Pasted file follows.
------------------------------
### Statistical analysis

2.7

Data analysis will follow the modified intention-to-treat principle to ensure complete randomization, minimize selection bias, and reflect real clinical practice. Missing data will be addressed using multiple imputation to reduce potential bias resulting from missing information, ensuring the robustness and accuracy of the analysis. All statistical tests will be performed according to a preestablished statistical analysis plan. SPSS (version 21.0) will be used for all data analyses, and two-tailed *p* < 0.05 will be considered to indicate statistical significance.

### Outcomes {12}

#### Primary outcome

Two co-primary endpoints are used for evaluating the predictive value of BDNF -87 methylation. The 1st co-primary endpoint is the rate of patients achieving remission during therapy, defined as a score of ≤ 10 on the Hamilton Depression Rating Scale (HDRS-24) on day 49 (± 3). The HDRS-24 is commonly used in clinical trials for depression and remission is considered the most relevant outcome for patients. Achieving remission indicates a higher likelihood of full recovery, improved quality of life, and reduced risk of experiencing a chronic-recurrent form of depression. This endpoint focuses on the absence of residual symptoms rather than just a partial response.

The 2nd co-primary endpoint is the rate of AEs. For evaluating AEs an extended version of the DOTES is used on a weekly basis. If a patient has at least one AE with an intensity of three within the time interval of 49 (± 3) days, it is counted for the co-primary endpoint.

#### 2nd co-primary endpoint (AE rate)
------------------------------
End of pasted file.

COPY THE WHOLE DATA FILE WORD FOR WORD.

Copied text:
### Statistical analysis

2.7

Data analysis will follow the modified intention-to-treat principle to ensure complete randomization, minimize selection bias, and reflect real clinical practice. Missing data will be addressed using multiple imputation to reduce potential bias resulting from missing information, ensuring the robustness and accuracy of the analysis. All statistical tests will be performed according to a preestablished statistical analysis plan. SPSS (version 21.0) will be used for all data analyses, and two-tailed *p* < 0.05 will be considered to indicate statistical significance.

### Outcomes {12}

#### Primary outcome

Two co-primary endpoints are used for evaluating the predictive value of BDNF -87 methylation. The 1st co-primary endpoint is the rate of patients achieving remission during therapy, defined as a score of ≤ 10 on the Hamilton Depression Rating Scale (HDRS-24) on day 49 (± 3). The HDRS-24 is commonly used in clinical trials for depression and remission is considered the most relevant outcome for patients. Achieving remission indicates a higher likelihood of full recovery, improved quality of life, and reduced risk of experiencing a chronic-recurrent form of depression. This endpoint focuses on the absence of residual symptoms rather than just a partial response.

The 2nd co-primary endpoint is the rate of AEs. For evaluating AEs an extended version of the DOTES is used on a weekly basis. If a patient has at least one AE with an intensity of three within the time interval of 49 (± 3) days, it is counted for the co-primary endpoint.

#### 2nd co-primary endpoint (AE rate)